Last fall, forensic psychiatrist Susan Cave met with juvenile probation officers, social workers, representatives of OptumHealth—the company that holds the purse strings for public psychiatric care in New Mexico—and the adoptive mom of a troubled teenage boy.
Everyone but Optum and an out-of-state doctor who conferenced with the Optum reps by phone agreed the young man needed to be treated at a residential facility, but Optum declined to cover it.
Later that day, the teen committed another offense and was incarcerated at Santa Fe County Juvenile Detention Facility for 30 days, including Thanksgiving, Cave says, while Optum was supposed to be finding him alternative treatment. Finally, 1st Judicial District Court Judge Michael Vigil intervened, and the teen was sent in for treatment.
After numerous similar incidents made clear that Optum was denying too many kids treatment, the part of Optum's contract for juvenile forensic evaluations was revoked July 1, and the state Children, Youth and Families Department started managing those funds instead. Optum now has to pay for residential treatment when a judge orders it based on Cave or other psychiatrists' recommendations.
Optum spokesman Brad Lotterman writes SFR in an email that Optum's psychiatrists "guide people to the most appropriate care" based on state guidelines and industry standards.
The forensic evaluation snafu is the latest in a series of problems with Optum, which is responsible for one of the most important aspects of New Mexico's health care system.
Since Optum won a contract to manage behavioral health care for the state in July 2009, many small behavioral health providers have shut down. In part, the closures are a result of Optum's history of delaying or denying reimbursements—a problem so acute that Optum is currently operating under corrective action.
Substance-abuse treatment center Ayudantes of Santa Fe closed after 30 years in business. A chain called TeamBuilders took over smaller providers in Albuquerque and Las Cruces, and now provides services in 22 New Mexico counties. Casa de Corazon and Amigos Unidos of Taos were absorbed by a larger provider in the area.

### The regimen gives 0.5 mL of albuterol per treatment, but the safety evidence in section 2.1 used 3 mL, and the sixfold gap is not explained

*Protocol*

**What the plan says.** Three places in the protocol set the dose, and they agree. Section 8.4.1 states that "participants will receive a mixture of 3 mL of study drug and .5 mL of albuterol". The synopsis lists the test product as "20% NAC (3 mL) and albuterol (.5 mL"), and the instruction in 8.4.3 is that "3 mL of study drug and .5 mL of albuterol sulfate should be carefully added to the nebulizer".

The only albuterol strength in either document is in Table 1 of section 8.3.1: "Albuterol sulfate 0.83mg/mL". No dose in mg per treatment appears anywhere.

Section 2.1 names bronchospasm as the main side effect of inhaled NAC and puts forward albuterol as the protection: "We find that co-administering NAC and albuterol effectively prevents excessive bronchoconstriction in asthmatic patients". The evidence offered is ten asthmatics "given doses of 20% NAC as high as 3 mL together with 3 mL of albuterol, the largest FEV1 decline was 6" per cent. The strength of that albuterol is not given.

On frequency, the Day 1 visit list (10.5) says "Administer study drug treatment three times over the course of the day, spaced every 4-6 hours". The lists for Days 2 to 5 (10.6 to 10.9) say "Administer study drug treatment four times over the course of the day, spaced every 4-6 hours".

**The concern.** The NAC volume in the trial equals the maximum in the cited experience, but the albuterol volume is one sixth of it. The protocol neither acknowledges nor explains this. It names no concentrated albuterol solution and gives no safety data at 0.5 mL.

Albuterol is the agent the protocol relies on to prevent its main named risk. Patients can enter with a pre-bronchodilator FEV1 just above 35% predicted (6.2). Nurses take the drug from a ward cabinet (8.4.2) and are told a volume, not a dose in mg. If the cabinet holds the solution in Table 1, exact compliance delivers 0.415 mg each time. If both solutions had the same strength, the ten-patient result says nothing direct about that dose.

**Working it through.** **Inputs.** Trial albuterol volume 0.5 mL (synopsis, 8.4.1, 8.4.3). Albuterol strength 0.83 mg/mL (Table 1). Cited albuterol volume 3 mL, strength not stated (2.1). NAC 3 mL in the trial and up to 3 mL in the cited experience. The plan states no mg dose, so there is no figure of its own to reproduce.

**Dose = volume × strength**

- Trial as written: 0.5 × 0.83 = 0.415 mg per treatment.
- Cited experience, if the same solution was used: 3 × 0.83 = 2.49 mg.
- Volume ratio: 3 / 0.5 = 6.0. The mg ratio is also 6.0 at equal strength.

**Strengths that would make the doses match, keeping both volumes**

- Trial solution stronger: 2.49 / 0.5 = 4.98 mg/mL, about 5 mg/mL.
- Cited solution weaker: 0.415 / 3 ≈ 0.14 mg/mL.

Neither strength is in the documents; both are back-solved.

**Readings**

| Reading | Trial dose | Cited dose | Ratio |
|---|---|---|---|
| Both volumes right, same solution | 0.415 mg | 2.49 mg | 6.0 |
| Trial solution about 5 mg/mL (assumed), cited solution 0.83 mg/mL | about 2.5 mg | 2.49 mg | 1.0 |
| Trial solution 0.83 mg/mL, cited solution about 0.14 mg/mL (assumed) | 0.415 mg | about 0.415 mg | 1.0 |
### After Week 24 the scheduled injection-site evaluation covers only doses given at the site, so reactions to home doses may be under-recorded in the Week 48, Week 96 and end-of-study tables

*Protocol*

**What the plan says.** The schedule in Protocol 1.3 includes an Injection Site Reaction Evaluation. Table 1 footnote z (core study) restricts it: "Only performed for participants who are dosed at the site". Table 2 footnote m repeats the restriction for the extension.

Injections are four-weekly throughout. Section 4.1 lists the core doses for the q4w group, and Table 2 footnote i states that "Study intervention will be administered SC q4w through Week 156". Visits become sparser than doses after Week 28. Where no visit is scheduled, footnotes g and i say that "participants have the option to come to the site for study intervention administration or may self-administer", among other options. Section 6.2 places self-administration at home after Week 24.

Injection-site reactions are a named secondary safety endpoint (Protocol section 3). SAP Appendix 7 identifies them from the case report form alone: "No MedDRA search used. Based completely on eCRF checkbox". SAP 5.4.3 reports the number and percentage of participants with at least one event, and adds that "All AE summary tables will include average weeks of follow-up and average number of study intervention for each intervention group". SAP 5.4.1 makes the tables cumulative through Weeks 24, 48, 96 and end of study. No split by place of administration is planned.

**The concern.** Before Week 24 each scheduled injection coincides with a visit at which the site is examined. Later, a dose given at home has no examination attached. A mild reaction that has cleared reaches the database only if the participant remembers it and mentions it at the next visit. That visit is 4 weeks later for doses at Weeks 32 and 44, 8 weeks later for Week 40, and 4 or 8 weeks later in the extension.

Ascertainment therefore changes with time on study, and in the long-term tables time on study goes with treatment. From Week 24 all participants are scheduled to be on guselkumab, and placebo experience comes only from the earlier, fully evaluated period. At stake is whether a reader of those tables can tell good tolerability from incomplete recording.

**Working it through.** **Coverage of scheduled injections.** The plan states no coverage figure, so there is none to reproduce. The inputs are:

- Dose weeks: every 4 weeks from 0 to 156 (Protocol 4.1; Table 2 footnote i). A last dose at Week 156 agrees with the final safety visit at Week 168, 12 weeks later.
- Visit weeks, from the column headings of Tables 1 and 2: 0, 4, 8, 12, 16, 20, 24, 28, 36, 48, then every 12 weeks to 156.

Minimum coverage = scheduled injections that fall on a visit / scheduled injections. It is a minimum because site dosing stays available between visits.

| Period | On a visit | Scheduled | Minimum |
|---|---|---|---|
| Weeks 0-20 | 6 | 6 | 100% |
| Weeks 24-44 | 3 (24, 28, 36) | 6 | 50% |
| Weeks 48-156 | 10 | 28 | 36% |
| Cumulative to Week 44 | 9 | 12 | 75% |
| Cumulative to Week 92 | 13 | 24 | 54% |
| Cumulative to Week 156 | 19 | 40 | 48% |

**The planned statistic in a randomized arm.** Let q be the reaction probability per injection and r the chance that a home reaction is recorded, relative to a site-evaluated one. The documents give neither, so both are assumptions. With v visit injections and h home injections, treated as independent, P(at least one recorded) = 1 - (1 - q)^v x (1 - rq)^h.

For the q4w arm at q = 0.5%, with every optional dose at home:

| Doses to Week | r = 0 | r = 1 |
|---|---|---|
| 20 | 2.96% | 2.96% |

Lotterman counters that Optum increased the providers in its network by 21 percent in its first two years holding the contract. He says Optum helps providers update systems and services to help them adapt to the Optum network.
"For providers that are having difficulties, we will meet with them around their own financial situation to ensure they stay viable and in the network," Lotterman says.
But the consequences of losing small providers trickle down: There are not enough behavioral health providers to serve the state's population, and patients have fewer choices.
"As an organization that is serving as a core service agency via a contract with OptumHealth, I'm daily confronted with the problems of us not having enough behavioral health resources to meet the needs of all the people that need them," Larry Martinez, North Central Director of Presbyterian Medical Services, says.
The smaller providers needed to fill in those treatment gaps are the ones that struggle the most under the higher administrative costs of the current behavioral health system, Patsy Romero, former director of the Behavioral Health Collaborative's Local Collaborative 2, says.
Optum's lower reimbursement rates also strain small providers. Some, like Cave, are reimbursed 25 percent less under Optum than under its predecessor, ValueOptions. When providers that can't stay in business close, their patients can end up in jail after missing their normal treatment. Cave, who evaluates prisoners' mental competency for the 1st Judicial District Court, says she's evaluating about 15 prisoners per month these days, compared to nine or 10 maximum in the past.
"We're seeing more crazy people end up in jail than ever before," Cave says.
Reduction in patient choice can also have far-reaching repercussions for behavioral health patients, Romero explains, because patients build up trust in providers and services.
"The biggest complaint the consumers have is, 'We no longer have choice, and some of the services that keep us stable in the community and out of the jails are being taken away from us or limited,'" Romero says.
Optum did not provide a comment before press time.
At a series of recent meetings, experts explored options for redesigning the state's behavioral health delivery system to address some of these problems. One suggestion that has emerged is greater integration between physical and behavioral health.
Martinez cites a National Association of Community Health Centers study that shows 70 percent of issues addressed in public health clinics have a behavioral health component.
"Frankly, I think behavioral health is the critical issue of our time," Martinez says. "There are people with depression, with anxiety disorder, bipolar disorder—I think that's the critical challenge in our health care system."